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# Re: st: Standardized interaction terms - which p-values hold?

 From David Hoaglin To statalist@hsphsun2.harvard.edu Subject Re: st: Standardized interaction terms - which p-values hold? Date Wed, 16 Jan 2013 09:10:16 -0500

```As Nick pointed out, we can ignore the standard deviations (i.e., the
scaling).  When the model includes an interaction term, what matters
is the centering.

It may help to look at a model in which the predictors are two
quantitative variables and their interaction (product).  With no
centering (and omitting the error term) we can write the model as
Y = b0 + b1*X1 + b2*X2 + b3*(X1*X2).
If we center X1 at m1 and X2 at m2 (not necessarily their means), we
can write the model as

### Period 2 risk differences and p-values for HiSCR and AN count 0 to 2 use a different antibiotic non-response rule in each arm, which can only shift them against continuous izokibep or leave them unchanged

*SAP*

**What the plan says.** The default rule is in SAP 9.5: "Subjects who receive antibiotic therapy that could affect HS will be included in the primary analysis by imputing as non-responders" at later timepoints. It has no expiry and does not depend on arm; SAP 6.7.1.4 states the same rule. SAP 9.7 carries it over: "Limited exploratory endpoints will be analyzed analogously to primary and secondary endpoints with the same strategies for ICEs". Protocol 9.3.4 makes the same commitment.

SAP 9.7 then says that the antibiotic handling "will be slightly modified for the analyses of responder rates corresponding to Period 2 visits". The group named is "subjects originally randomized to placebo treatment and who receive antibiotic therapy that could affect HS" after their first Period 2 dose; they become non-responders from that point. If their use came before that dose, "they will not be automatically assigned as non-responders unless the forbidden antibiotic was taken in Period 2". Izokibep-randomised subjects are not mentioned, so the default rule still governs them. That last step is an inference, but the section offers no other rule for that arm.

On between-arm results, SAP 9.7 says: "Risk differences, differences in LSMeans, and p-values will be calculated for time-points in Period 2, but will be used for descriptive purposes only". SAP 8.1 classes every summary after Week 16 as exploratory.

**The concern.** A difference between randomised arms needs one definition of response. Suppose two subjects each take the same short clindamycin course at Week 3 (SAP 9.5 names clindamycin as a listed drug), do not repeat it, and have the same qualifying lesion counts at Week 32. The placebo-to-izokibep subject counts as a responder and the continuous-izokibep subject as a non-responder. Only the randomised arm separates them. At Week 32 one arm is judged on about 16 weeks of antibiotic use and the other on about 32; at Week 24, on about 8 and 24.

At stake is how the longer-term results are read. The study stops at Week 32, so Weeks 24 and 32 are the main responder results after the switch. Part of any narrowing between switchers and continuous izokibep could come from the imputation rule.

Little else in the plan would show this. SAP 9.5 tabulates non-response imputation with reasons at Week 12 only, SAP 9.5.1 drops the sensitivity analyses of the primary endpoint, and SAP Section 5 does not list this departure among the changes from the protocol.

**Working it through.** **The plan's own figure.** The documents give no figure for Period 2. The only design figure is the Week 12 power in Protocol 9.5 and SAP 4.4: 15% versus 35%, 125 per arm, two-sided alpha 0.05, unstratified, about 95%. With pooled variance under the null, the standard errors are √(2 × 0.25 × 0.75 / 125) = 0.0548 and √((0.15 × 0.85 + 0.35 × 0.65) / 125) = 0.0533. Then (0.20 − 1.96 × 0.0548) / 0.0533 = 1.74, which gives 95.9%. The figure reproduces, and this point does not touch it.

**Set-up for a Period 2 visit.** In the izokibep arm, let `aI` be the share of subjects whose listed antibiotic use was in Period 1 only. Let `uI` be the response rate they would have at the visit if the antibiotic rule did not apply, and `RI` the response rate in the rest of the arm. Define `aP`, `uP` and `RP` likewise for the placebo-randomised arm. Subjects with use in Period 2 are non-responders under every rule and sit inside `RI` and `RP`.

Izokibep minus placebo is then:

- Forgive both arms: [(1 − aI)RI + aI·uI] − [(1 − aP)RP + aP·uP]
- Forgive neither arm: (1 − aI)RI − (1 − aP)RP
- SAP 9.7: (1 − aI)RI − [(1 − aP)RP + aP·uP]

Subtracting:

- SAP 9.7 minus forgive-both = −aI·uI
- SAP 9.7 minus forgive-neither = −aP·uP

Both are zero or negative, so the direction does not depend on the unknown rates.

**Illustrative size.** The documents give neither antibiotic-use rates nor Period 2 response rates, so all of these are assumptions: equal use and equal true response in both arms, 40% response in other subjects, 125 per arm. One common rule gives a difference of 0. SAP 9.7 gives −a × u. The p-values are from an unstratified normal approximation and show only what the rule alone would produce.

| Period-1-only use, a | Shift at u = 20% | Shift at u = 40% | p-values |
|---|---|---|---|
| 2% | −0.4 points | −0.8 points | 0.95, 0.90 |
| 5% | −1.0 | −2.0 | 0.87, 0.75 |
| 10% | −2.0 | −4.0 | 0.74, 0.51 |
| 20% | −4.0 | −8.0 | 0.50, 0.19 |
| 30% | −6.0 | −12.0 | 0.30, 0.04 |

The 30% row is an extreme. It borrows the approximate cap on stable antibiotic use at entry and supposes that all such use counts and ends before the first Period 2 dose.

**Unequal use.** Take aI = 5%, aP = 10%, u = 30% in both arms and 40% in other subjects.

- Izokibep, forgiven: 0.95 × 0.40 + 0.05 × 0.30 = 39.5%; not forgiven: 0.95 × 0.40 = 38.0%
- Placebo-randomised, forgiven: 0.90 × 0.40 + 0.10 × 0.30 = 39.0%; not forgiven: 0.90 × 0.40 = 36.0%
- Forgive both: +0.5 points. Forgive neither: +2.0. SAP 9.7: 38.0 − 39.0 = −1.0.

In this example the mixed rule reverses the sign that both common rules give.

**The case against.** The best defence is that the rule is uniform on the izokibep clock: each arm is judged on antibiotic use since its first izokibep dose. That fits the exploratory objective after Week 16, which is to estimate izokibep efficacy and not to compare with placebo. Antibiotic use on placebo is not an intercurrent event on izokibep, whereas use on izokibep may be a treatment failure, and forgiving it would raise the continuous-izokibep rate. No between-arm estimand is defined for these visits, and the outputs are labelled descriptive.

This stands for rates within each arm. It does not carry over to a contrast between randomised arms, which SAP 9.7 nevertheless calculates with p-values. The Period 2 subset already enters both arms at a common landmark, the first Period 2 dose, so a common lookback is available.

Y = c0 + c1*(X1 - m1) + c2*(X2 - m2) + c3*[(X1 - m1)*(X2 - m2)].
Multiplying out the predictors in the centered model, we see that c3 =
b3.  The other three coefficients differ between the two models:
b2 = c2 - m1*c3
b1 = c1 - m2*c3
b0 = c0 - m1*c1 - m2*c2 + m1*m2*c3.

The interpretations of the coefficients change accordingly.  For
example, b1 summarizes the change in Y per unit change in X1,
adjusting for simultaneous change in X2 and X1*X2; and c1 summarizes
the change in Y per unit change in X1 (which is the same as change in
X1 - m1), adjusting for simultaneous change in X2 and (X1 - m1)*(X2 -
m2).

In her initial message Elisabeth said that she needs to compare the
size of two interactions.  In practice, what does that mean?  Is it
simply the size of the two coefficients, or should one look at the
contribution of each interaction to the R^2 for the model?  Unless the
two interactions are orthogonal to each other, each of those
contributions would come from comparing the model that includes that
interaction against  the model that omits that interaction (but
includes the other interaction).  The same problem arises in trying to
say how much each predictor contributes to the regression.

David Hoaglin
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